The pub you will read about in Season of Shadow and Light is based on the one I stayed in, crooked floors and all. If you ever find yourself in Boonah, visit The Story Tree—a beaut little bookshop. Why? Because it has books AND serves coffee!

What advice do you have for aspiring writers?

First I'd say writing for publication is not the same as writing for pleasure. Being a published author turns a hobby on its head, frustrates the family, and tests your patience. My advice is threefold …
  •   It's never too early to start thinking like a published author. 
  •  Develop a head for business and learn to plan – sometimes the marketing, accounting and time management parts of this gig are more small business operator than writer.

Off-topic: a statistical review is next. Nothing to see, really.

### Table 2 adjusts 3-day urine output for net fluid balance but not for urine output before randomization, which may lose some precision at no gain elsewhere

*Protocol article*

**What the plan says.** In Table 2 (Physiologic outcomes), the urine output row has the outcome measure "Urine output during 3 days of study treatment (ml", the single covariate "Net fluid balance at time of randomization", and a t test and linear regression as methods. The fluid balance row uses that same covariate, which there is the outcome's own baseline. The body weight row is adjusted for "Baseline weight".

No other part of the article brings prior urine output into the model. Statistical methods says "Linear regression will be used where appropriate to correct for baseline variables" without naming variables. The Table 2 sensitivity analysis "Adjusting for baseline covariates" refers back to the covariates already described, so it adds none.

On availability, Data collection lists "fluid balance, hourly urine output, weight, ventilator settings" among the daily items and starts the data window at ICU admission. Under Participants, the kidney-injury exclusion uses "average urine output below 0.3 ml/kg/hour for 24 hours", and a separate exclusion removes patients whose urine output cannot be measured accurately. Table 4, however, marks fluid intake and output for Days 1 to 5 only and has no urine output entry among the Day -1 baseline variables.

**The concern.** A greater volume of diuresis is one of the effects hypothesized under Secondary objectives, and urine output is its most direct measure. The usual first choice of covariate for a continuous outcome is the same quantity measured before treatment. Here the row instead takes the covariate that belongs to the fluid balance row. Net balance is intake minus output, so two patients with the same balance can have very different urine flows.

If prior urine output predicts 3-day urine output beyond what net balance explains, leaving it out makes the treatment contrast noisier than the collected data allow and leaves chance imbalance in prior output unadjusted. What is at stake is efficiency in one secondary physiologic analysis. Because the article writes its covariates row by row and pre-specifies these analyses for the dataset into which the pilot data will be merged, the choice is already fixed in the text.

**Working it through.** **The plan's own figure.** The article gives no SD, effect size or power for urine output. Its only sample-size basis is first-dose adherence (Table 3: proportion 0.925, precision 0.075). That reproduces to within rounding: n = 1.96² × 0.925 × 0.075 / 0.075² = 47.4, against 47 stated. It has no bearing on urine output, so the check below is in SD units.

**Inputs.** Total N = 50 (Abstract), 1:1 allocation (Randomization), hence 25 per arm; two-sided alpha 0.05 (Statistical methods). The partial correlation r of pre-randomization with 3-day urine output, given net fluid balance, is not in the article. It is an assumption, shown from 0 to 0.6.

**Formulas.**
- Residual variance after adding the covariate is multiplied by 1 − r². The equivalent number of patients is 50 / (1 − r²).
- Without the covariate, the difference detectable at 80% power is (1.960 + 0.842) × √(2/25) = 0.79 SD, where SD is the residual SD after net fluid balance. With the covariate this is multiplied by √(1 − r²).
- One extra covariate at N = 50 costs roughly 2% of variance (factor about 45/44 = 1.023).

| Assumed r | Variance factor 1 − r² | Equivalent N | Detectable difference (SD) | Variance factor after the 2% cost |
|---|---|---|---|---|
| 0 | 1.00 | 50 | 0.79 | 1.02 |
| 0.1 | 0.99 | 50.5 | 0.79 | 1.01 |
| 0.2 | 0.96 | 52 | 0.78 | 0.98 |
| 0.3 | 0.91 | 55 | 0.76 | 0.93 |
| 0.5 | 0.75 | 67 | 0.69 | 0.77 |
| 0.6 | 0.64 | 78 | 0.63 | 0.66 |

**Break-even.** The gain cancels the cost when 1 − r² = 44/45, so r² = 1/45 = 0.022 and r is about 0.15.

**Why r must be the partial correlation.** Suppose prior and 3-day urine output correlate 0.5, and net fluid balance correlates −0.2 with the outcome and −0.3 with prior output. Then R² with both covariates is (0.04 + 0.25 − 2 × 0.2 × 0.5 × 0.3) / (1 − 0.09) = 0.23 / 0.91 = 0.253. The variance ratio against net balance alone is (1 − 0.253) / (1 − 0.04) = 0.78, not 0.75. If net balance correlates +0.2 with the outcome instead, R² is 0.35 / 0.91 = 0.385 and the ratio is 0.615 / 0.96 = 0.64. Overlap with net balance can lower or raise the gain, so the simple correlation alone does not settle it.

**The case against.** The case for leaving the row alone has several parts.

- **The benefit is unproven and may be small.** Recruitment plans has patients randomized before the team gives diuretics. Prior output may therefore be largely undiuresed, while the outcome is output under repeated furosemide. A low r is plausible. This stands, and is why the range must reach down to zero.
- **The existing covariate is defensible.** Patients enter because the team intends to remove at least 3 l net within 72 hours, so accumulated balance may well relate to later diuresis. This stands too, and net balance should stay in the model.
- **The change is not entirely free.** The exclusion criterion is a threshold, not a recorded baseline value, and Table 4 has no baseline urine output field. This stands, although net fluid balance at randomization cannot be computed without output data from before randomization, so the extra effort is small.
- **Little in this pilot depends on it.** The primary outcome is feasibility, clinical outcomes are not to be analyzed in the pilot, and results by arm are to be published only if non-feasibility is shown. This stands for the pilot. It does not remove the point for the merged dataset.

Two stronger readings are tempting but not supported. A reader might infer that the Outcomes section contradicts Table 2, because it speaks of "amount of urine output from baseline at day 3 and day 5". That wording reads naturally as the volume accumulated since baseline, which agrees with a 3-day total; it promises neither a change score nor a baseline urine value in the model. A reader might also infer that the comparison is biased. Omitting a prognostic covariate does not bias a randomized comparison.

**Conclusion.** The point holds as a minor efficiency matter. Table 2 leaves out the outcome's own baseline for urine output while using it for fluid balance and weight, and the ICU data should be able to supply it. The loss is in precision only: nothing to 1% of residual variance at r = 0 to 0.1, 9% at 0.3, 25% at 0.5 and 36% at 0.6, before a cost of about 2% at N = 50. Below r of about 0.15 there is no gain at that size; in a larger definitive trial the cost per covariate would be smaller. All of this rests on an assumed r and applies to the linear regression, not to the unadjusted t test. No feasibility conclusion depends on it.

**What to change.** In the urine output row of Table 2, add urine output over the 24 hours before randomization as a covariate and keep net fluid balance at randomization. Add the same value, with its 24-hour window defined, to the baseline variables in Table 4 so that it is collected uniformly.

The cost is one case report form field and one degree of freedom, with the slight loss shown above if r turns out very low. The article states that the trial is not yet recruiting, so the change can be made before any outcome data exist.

•  Give those closest to you the opportunity to share your journey. Don't assume they already know. Don't assume they don't want to understand. With involvement comes support – and you will need that in bucket-loads
Outside the Port Broughton pub.
Is there anything that you would like to say to your readers in Adelaide, Australia?

What a great question, Kathryn. The first thing I’d say is “See you soon!” because I can’t wait to make my way back. And when I say back . . . I love SA. As a child I enjoyed many family trips with all five of us in the Ford Falcon, the old Viscount caravan crawling along behind. I still have relatives scattered from the Adelaide Hills to Port Lincoln. There’s even a family plot in Payneham Cemetery. (Helps that my ancestor, John Monk—who sailed out on HMAS Buffalo in 1836—was the grave planner.) 

Passenger list for the HMS Buffalo